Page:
What are popularly known as UFOs — but which officials today call unidentified aerial phenomena — have been getting taken seriously by scientists and the government in recent years. That’s because sightings are coming not from cranks and conspiracists but from pilots and other reliable sources.

The NASA project, expected to last nine months, will bring experts from an array of scientific fields. The agency says it will be “nearly impossible” to definitively explain the sightings because the data is so limited and that the more realistic goal is for the study to “inform NASA what possible data could be collected in the future to scientifically discern the nature of UAP.”

That’s right: NASA can make even this topic sound nerdy and dull. Which is probably what’s needed.

0 Comments
* I understand and agree that registration on or use of this site constitutes agreement to its user agreement and privacy policy.

Related to this story

Most Popular

When Richie Neal was mayor of Springfield, in Western Massachusetts, in the 1980s, Donald Trump was a lying Manhattan real estate promoter who routinely cheated those who were foolish enough to do business with him. God knows what Trump’s tax returns looked like, but those suspect documents were a matter only between Trump and the IRS. Neal is now chairman of the House Ways and Means Committee ...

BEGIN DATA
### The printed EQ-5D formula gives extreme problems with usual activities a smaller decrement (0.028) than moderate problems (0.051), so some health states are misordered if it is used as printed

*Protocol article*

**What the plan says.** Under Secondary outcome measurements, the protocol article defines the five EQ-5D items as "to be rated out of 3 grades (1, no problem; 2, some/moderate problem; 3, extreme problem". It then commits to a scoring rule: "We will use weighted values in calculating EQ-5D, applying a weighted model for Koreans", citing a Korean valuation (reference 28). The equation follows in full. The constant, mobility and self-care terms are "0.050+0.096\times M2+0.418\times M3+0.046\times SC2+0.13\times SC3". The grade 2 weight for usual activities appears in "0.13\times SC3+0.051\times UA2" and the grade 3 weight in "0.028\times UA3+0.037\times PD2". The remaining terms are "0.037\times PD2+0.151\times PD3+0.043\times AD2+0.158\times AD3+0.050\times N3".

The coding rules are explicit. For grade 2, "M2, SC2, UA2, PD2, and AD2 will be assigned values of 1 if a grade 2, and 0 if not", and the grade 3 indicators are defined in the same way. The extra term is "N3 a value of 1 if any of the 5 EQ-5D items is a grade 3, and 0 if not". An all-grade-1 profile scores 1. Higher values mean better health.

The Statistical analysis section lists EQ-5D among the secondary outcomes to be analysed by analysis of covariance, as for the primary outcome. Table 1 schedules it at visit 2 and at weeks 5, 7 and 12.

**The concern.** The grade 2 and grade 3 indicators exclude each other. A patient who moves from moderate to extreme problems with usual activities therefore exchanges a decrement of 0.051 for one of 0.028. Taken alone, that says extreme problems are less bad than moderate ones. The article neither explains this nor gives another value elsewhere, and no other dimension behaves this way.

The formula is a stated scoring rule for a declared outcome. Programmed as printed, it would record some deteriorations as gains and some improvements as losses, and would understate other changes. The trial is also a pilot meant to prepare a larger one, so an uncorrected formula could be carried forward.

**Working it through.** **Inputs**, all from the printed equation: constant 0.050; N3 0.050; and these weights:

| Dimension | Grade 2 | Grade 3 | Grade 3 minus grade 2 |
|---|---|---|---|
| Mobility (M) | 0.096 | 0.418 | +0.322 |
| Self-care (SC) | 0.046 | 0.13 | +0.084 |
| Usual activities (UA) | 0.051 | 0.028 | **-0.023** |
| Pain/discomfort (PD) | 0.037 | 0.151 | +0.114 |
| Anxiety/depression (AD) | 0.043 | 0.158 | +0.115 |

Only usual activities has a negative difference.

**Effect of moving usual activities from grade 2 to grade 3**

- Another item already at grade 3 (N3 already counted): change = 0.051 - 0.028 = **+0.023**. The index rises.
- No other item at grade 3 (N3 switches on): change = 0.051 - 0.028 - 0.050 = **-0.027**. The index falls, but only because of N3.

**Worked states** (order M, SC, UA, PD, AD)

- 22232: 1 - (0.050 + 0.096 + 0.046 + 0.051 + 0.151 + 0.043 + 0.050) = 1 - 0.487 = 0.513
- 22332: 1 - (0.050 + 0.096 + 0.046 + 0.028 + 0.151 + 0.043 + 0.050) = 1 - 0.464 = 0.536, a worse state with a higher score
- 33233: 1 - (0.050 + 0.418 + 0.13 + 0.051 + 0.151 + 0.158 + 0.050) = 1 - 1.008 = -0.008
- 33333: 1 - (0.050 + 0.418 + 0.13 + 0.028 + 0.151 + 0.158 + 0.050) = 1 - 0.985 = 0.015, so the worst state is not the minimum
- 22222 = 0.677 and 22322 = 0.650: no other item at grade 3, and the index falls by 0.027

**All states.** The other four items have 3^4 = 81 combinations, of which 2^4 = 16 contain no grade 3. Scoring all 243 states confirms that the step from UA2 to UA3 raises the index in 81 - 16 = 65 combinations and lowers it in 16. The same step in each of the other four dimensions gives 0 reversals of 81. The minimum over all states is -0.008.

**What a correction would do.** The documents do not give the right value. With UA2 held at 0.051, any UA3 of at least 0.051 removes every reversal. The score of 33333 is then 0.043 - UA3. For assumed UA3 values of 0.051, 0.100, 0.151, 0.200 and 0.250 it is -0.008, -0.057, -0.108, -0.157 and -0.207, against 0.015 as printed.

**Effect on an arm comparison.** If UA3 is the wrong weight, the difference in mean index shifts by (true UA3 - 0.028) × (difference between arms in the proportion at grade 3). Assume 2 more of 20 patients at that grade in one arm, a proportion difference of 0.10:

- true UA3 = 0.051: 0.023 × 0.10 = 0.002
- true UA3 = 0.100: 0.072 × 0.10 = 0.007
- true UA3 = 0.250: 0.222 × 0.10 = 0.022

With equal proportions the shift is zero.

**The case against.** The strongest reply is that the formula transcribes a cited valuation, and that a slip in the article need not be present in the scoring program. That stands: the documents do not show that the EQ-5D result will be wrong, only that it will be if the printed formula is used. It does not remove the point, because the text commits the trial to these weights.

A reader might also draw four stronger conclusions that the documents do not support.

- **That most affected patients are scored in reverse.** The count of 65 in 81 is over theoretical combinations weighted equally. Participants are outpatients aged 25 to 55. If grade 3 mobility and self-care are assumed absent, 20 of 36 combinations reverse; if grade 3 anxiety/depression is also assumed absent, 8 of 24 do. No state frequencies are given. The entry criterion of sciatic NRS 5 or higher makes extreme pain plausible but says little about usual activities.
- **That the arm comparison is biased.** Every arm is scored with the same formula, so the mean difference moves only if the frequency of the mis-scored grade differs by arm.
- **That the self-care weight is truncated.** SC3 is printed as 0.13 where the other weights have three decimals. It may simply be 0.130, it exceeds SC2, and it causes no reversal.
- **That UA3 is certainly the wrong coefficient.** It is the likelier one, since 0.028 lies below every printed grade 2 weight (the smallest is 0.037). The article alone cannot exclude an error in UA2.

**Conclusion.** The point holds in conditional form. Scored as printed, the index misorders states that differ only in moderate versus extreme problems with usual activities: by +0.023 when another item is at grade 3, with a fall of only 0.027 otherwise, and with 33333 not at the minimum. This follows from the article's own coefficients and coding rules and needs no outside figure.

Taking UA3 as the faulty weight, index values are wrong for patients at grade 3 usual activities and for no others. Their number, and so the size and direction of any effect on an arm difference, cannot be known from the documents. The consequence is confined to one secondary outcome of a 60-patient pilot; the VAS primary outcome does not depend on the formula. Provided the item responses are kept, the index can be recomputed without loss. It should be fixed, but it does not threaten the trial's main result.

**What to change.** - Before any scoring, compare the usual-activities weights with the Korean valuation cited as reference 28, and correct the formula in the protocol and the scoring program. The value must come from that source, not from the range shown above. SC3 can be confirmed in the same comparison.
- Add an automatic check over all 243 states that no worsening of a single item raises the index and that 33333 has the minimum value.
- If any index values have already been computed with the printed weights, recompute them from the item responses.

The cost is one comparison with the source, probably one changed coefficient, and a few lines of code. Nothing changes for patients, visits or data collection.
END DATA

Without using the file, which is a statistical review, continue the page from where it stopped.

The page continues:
The shortage of doctors in Virginia and across the country is a serious health-care problem that is only going to get worse without strong, concerted action. The shortage is not just looming in the future. It is with us now, as many who have tried lately to get an appointment with a general practitioner or specialist can tell you. The long wait times can mean that a patient’s illness or injury ...

Just as it’s a good idea to child-proof a home before having toddlers over for a birthday party, congressional Democrats should be doing what they can during the current lame-duck session to prepare for the incoming Republican House majority — a crowd that has literally announced its intention to threaten America’s fiscal stability, block election reforms and abandon Ukraine. The current Democratic majority, working with whatever responsible Republicans they can get on board, can extremist-proof Congress in some important ways between now and January.